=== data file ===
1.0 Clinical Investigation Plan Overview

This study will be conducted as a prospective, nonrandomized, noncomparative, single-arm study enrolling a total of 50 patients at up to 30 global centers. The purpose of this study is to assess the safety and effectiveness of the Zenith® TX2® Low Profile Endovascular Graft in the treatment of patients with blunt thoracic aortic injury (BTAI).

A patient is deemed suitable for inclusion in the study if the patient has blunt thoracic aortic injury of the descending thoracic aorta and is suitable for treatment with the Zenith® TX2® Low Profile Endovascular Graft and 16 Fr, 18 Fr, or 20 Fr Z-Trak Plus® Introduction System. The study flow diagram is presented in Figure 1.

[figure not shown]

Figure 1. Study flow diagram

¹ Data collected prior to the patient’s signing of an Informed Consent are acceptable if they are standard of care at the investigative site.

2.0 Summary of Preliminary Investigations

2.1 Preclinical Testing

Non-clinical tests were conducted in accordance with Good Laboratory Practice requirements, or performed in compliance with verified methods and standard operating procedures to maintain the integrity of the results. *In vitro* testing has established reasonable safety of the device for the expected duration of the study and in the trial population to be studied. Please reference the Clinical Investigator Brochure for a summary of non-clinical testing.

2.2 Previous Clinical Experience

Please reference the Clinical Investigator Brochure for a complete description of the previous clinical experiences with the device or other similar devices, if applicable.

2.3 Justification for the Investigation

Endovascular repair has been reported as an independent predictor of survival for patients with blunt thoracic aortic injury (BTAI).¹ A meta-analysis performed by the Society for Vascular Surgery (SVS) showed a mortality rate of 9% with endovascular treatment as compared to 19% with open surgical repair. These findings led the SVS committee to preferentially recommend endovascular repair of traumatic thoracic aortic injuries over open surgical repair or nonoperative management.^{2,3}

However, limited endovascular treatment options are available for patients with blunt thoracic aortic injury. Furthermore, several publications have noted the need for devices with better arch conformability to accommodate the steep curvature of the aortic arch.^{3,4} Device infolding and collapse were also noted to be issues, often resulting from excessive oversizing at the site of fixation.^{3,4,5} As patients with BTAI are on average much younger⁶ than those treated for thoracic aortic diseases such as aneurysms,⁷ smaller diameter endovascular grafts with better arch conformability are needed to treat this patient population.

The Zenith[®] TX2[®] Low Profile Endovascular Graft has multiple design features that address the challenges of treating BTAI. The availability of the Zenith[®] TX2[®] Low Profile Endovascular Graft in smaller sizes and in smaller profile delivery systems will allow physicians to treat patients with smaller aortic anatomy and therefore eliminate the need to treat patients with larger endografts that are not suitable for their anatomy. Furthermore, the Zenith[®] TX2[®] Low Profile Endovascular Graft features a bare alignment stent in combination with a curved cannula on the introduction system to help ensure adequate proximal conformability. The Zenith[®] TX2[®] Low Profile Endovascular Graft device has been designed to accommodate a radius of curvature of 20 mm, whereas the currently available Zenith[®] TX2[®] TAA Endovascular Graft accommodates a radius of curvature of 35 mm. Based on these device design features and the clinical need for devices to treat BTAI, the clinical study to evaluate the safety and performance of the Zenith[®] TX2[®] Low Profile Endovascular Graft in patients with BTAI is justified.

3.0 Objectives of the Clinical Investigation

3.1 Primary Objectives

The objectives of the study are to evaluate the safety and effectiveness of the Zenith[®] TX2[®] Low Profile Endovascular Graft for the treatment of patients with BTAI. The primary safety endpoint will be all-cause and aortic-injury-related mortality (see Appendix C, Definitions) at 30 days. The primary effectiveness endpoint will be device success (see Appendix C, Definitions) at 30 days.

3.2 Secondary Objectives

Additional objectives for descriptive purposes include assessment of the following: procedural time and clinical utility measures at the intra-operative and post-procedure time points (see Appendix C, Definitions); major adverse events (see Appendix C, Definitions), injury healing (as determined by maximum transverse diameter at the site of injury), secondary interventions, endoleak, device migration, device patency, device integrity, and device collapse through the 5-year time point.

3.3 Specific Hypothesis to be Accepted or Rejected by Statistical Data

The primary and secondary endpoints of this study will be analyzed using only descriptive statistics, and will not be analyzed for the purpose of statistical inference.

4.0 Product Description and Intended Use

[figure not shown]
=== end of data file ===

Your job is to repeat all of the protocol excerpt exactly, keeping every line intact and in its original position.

1.0 Clinical Investigation Plan Overview

This study will be conducted as a prospective, nonrandomized, noncomparative, single-arm study enrolling a total of 50 patients at up to 30 global centers. The purpose of this study is to assess the safety and effectiveness of the Zenith® TX2® Low Profile Endovascular Graft in the treatment of patients with blunt thoracic aortic injury (BTAI).

A patient is deemed suitable for inclusion in the study if the patient has blunt thoracic aortic injury of the descending thoracic aorta and is suitable for treatment with the Zenith® TX2® Low Profile Endovascular Graft and 16 Fr, 18 Fr, or 20 Fr Z-Trak Plus® Introduction System. The study flow diagram is presented in Figure 1.

[figure not shown]

Figure 1. Study flow diagram

¹ Data collected prior to the patient’s signing of an Informed Consent are acceptable if they are standard of care at the investigative site.

2.0 Summary of Preliminary Investigations

2.1 Preclinical Testing

Non-clinical tests were conducted in accordance with Good Laboratory Practice requirements, or performed in compliance with verified methods and standard operating procedures to maintain the integrity of the results. *In vitro* testing has established reasonable safety of the device for the expected duration of the study and in the trial population to be studied. Please reference the Clinical Investigator Brochure for a summary of non-clinical testing.

2.2 Previous Clinical Experience

Please reference the Clinical Investigator Brochure for a complete description of the previous clinical experiences with the device or other similar devices, if applicable.

2.3 Justification for the Investigation

Endovascular repair has been reported as an independent predictor of survival for patients with blunt thoracic aortic injury (BTAI).¹ A meta-analysis performed by the Society for Vascular Surgery (SVS) showed a mortality rate of 9% with endovascular treatment as compared to 19% with open surgical repair. These findings led the SVS committee to preferentially recommend endovascular repair of traumatic thoracic aortic injuries over open surgical repair or nonoperative management.^{2,3}

However, limited endovascular treatment options are available for patients with blunt thoracic aortic injury. Furthermore, several publications have noted the need for devices with better arch conformability to accommodate the steep curvature of the aortic arch.^{3,4} Device infolding and collapse were also noted to be issues, often resulting from excessive oversizing at the site of fixation.^{3,4,5} As patients with BTAI are on average much younger⁶ than those treated for thoracic aortic diseases such as aneurysms,⁷ smaller diameter endovascular grafts with better arch conformability are needed to treat this patient population.

The Zenith[®] TX2[®] Low Profile Endovascular Graft has multiple design features that address the challenges of treating BTAI. The availability of the Zenith[®] TX2[®] Low Profile Endovascular Graft in smaller sizes and in smaller profile delivery systems will allow physicians to treat patients with smaller aortic anatomy and therefore eliminate the need to treat patients with larger endografts that are not suitable for their anatomy. Furthermore, the Zenith[®] TX2[®] Low Profile Endovascular Graft features a bare alignment stent in combination with a curved cannula on the introduction system to help ensure adequate proximal conformability. The Zenith[®] TX2[®] Low Profile Endovascular Graft device has been designed to accommodate a radius of curvature of 20 mm, whereas the currently available Zenith[®] TX2[®] TAA Endovascular Graft accommodates a radius of curvature of 35 mm. Based on these device design features and the clinical need for devices to treat BTAI, the clinical study to evaluate the safety and performance of the Zenith[®] TX2[®] Low Profile Endovascular Graft in patients with BTAI is justified.

3.0 Objectives of the Clinical Investigation

3.1 Primary Objectives

The objectives of the study are to evaluate the safety and effectiveness of the Zenith[®] TX2[®] Low Profile Endovascular Graft for the treatment of patients with BTAI. The primary safety endpoint will be all-cause and aortic-injury-related mortality (see Appendix C, Definitions) at 30 days. The primary effectiveness endpoint will be device success (see Appendix C, Definitions) at 30 days.

3.2 Secondary Objectives

Additional objectives for descriptive purposes include assessment of the following: procedural time and clinical utility measures at the intra-operative and post-procedure time points (see Appendix C, Definitions); major adverse events (see Appendix C, Definitions), injury healing (as determined by maximum transverse diameter at the site of injury), secondary interventions, endoleak, device migration, device patency, device integrity, and device collapse through the 5-year time point.

3.3 Specific Hypothesis to be Accepted or Rejected by Statistical Data

The primary and secondary endpoints of this study will be analyzed using only descriptive statistics, and will not be analyzed for the purpose of statistical inference.

4.0 Product Description and Intended Use

[figure not shown]